Keep your hopes up, it happens to the best of us. I recently had an interview where the interviewer asked me two illegal questions: Which country am i from and when did i immigrate to Canada? My face turned red when i hear these questions as it has nothing to do with the position. Obviously, that interview went horrible and i never heard back from them. So moral of the story is " You should never work for a company who can't give you respect". Such relationships won't go long.
Deal Fanatic
Sep 23, 2007
5061 posts
1150 upvotes
melancholic wrote: I recently had an interview, thought that I was prepared...even had a formal mock-interview the day before.
The story is this.
I interviewed for a managerial position at a bank.
When I went to the interview room, I gave a light handshake, and sat down, we went through availability first and then resume. So I walked through my resume, describing the roles etc. etc. and this interviewer kept on asking me about why I left the job and she seemed bit surprised that I had two jobs (well, it's during the summer) and although I had all my work history in chronological order, the interviewer (don't wan to reveal too much about this person) seemed quite lost. She was now getting but frustrated and confused at the same time. So I corrected her and her reaction was like, 'oh my gawd'. So I had to correct her again. By that time I was sure that this interview isn't gonna go well.
I started to get REALLY nervous.
Now the next step was some behavioural questions.
Her eyes were literally glued to the screen and she was busy typing in the answers I was barely able to make an eye contact.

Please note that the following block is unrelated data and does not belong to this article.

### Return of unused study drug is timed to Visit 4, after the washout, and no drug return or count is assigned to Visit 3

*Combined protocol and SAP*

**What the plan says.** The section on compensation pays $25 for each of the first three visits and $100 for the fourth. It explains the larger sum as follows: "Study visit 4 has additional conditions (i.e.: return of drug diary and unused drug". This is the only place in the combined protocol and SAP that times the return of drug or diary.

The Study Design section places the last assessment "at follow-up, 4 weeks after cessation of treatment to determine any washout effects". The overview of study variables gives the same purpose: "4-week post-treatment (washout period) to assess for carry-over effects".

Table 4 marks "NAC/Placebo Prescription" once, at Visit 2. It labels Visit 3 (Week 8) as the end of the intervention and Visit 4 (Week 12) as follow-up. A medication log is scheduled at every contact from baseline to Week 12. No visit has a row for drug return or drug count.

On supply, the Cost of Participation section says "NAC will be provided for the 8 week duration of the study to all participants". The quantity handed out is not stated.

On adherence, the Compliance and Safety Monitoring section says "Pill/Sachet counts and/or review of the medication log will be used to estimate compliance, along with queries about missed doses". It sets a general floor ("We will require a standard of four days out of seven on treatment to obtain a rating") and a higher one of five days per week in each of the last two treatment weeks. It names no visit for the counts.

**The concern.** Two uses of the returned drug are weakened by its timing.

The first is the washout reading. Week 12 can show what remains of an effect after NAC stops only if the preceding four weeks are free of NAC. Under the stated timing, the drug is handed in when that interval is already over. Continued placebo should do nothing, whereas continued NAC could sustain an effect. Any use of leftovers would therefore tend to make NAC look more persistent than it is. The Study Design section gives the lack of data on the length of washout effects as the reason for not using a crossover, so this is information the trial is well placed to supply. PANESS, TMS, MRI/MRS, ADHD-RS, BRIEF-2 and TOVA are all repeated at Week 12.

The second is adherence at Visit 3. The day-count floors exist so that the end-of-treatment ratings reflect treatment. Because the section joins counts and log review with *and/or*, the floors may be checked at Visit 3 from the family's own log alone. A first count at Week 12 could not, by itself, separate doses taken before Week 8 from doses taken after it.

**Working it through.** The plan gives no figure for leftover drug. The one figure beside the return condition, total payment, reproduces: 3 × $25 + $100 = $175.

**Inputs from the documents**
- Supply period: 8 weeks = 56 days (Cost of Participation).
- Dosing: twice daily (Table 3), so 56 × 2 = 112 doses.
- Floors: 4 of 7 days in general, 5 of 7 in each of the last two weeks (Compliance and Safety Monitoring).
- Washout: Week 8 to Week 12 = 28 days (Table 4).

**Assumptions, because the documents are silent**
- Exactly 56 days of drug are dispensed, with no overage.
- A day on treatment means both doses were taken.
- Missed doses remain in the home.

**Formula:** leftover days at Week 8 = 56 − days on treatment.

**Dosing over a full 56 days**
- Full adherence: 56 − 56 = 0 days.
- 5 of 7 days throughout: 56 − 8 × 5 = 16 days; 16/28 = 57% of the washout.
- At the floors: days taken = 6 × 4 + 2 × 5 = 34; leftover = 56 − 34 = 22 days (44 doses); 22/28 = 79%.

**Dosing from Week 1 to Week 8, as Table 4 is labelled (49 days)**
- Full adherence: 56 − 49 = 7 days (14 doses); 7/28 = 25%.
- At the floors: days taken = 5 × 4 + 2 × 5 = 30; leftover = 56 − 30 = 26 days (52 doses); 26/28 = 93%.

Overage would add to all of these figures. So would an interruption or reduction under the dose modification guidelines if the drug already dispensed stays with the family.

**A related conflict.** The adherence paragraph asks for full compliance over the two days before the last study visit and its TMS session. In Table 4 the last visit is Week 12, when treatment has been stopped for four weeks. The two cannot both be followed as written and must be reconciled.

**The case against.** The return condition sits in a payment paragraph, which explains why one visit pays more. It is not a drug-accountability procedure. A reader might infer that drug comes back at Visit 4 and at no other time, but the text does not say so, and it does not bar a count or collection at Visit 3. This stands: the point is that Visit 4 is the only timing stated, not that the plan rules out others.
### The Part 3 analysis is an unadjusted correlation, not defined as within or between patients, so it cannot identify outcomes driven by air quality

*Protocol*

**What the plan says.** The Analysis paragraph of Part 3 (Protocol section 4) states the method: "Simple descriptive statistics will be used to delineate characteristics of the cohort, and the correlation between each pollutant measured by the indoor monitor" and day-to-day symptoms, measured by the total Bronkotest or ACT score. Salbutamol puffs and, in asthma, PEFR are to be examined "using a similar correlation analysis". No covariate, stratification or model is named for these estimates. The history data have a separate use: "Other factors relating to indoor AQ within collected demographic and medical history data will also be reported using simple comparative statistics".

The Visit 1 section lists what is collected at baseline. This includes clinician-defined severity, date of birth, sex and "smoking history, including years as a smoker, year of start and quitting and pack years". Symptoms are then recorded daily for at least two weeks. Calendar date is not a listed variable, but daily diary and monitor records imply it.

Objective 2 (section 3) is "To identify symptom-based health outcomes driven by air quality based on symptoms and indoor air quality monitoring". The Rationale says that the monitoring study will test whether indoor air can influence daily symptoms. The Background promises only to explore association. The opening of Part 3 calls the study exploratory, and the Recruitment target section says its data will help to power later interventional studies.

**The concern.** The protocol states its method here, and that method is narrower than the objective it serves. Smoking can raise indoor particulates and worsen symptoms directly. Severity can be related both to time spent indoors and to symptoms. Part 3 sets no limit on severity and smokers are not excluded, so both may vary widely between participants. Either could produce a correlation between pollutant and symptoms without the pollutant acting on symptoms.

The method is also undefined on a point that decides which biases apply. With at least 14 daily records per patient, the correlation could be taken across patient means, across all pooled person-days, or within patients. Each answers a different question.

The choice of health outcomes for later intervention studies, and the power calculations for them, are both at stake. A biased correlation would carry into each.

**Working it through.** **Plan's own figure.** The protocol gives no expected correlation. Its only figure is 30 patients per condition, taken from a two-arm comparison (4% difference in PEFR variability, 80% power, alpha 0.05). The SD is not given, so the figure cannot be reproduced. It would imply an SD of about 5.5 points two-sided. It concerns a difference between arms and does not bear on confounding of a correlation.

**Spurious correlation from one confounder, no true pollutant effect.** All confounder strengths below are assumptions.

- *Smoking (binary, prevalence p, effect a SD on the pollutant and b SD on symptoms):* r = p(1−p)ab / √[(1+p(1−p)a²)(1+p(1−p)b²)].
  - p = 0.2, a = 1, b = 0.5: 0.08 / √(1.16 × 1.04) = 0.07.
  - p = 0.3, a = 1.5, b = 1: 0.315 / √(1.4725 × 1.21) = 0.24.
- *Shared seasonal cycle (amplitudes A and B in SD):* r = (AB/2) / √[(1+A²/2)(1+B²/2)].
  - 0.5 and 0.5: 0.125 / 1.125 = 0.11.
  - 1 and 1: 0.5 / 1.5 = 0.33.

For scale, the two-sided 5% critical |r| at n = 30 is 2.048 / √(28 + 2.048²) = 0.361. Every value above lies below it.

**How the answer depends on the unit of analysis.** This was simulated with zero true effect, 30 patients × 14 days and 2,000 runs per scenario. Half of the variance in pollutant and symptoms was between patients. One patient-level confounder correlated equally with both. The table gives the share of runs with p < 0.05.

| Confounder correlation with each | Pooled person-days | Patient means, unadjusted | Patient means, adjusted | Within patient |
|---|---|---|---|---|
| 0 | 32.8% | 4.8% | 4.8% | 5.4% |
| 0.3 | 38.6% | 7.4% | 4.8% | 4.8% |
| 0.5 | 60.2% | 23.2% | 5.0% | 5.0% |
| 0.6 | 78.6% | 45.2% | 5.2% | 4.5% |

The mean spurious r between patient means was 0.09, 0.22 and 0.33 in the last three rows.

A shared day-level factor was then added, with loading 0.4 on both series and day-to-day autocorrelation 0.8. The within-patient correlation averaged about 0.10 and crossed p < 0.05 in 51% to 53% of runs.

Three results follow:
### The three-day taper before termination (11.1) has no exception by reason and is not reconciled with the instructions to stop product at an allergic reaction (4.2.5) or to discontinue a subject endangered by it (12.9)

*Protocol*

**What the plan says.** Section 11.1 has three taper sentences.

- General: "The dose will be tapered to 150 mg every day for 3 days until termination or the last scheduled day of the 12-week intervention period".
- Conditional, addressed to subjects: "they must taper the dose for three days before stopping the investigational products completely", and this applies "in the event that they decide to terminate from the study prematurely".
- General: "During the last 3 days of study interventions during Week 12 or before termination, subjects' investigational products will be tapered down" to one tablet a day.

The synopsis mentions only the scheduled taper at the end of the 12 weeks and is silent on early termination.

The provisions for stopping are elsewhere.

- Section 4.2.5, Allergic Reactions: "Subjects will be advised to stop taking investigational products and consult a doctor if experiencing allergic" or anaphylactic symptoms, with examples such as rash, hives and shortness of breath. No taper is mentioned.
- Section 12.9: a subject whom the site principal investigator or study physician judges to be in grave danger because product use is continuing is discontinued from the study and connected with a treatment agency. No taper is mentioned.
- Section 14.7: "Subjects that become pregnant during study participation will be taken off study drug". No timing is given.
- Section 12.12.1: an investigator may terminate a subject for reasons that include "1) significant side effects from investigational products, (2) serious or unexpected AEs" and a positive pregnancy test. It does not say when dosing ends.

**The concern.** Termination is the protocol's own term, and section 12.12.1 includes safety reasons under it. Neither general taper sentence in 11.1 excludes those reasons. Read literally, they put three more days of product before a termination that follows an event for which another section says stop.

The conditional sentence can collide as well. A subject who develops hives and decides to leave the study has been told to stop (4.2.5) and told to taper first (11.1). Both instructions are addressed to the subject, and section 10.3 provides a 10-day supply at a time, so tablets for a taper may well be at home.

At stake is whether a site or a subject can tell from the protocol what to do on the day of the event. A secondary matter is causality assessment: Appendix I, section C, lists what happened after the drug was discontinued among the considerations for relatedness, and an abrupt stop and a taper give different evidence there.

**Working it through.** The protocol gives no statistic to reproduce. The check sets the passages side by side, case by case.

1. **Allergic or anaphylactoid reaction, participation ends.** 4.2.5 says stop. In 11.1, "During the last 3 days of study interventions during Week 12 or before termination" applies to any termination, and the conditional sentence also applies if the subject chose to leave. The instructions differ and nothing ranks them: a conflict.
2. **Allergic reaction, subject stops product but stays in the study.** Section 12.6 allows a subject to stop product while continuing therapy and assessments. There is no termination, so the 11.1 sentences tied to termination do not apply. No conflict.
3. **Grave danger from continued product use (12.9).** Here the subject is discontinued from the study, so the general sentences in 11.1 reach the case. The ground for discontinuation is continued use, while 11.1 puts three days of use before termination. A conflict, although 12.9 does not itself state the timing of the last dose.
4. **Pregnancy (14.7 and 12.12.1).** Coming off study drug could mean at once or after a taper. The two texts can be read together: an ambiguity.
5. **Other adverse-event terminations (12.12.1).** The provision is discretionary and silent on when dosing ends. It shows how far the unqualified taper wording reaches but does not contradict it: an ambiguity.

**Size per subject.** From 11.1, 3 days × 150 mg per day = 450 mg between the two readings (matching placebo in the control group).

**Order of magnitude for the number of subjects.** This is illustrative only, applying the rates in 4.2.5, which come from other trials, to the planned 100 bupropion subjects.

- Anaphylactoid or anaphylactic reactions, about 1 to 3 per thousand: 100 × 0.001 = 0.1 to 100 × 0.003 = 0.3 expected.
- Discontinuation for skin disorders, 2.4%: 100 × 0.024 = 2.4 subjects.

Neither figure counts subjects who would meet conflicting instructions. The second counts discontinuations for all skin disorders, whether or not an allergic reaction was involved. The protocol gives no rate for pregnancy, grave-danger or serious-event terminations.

Even for the questions she was literally reading off her screen as she was typing.
At times she got confused of my answer and trying to get me correct it and overall she sounded as if she was pissed off.
Throughout the rest of the interview, she seemed like, 'ok you are gonna fail this interview. Just answer this and get out of my office.'
So at the end of the interview she was like, 'you are gonna get a call in 3-4 days if you haven't received a response in a week call me' which I knew was that I didn't get in.
After that she just rushed me out of her office.
I was just surprised and disappointed at how she does her work.
Her reaction to me made me so nervous so I was basically murmuring at some point.

I had this unlucky feeling when I was setting a time with her but she was so just bad...she wasn't respecting me at all and I didn't to anything for her to get upset. All I did was I just met her for an interview...
I think interview does really depend on what kinda of person you meet....and I guess that means luck.

Sighhhhhh...
I don't believe in such a thing as a bad interviewer. The only real issue is when the interviewer is not fair. If she's bad as you claim, all other candidates likely experienced the same thing. I've had interviewers who deliberately put up an act to see how you react.

A key skill in interview is being able to read people and react differently. You're not good at interview for being able to give rehearsed answers. You're good at an interview when you can adapt your answers on the spot depending on the company and the interviewer's style. For this reason, the only bad interviewer is one that is not fair and where you didn't stand a chance to begin with.

Even if she's bad, so what? You can't choose who interviews you. Blaming the problem on her doesn't help. If she's so terrible, be happy you're not working in an organization with her in it.
Jr. Member
User avatar
Aug 24, 2011
108 posts
7 upvotes
LAVAL
BananaHunter wrote: I've had interviewers who deliberately put up an act to see how you react.
This is probably the truth, but I am sooooo tired of the BS behind just passing a efin interview. Fake interview, fake HR people, fake questions, fake employer, fake employee. Then employers wonder how they get "bad apples"....